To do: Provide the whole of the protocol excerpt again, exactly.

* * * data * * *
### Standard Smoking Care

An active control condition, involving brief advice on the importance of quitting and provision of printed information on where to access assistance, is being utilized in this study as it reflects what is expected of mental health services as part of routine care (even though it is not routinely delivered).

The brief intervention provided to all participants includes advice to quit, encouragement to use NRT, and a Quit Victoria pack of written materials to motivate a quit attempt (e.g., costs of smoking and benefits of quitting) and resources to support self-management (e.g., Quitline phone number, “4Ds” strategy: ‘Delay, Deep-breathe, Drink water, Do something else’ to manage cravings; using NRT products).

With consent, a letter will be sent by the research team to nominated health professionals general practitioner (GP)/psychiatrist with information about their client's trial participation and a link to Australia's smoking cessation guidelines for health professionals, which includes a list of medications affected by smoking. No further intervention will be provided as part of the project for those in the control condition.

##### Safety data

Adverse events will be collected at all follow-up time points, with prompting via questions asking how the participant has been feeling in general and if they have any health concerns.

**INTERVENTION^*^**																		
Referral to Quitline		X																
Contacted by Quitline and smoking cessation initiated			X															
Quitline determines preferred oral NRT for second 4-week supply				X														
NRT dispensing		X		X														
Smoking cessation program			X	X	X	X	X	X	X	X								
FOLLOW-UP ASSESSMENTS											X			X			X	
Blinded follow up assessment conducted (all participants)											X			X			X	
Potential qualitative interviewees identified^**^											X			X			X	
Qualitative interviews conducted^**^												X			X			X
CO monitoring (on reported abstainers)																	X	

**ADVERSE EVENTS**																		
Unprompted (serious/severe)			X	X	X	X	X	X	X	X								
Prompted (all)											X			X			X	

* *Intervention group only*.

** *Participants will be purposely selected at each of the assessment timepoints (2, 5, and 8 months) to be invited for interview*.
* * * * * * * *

### Standard Smoking Care

An active control condition, involving brief advice on the importance of quitting and provision of printed information on where to access assistance, is being utilized in this study as it reflects what is expected of mental health services as part of routine care (even though it is not routinely delivered).

The brief intervention provided to all participants includes advice to quit, encouragement to use NRT, and a Quit Victoria pack of written materials to motivate a quit attempt (e.g., costs of smoking and benefits of quitting) and resources to support self-management (e.g., Quitline phone number, “4Ds” strategy: ‘Delay, Deep-breathe, Drink water, Do something else’ to manage cravings; using NRT products).

With consent, a letter will be sent by the research team to nominated health professionals general practitioner (GP)/psychiatrist with information about their client's trial participation and a link to Australia's smoking cessation guidelines for health professionals, which includes a list of medications affected by smoking. No further intervention will be provided as part of the project for those in the control condition.

##### Safety data

Adverse events will be collected at all follow-up time points, with prompting via questions asking how the participant has been feeling in general and if they have any health concerns.

**INTERVENTION^*^**																		
Referral to Quitline		X																
Contacted by Quitline and smoking cessation initiated			X															
Quitline determines preferred oral NRT for second 4-week supply				X														
NRT dispensing		X		X														
Smoking cessation program			X	X	X	X	X	X	X	X								
FOLLOW-UP ASSESSMENTS											X			X			X	
Blinded follow up assessment conducted (all participants)											X			X			X	
Potential qualitative interviewees identified^**^											X			X			X	
Qualitative interviews conducted^**^												X			X			X
CO monitoring (on reported abstainers)																	X	

**ADVERSE EVENTS**																		
Unprompted (serious/severe)			X	X	X	X	X	X	X	X								
Prompted (all)											X			X			X	

* *Intervention group only*.

** *Participants will be purposely selected at each of the assessment timepoints (2, 5, and 8 months) to be invited for interview*.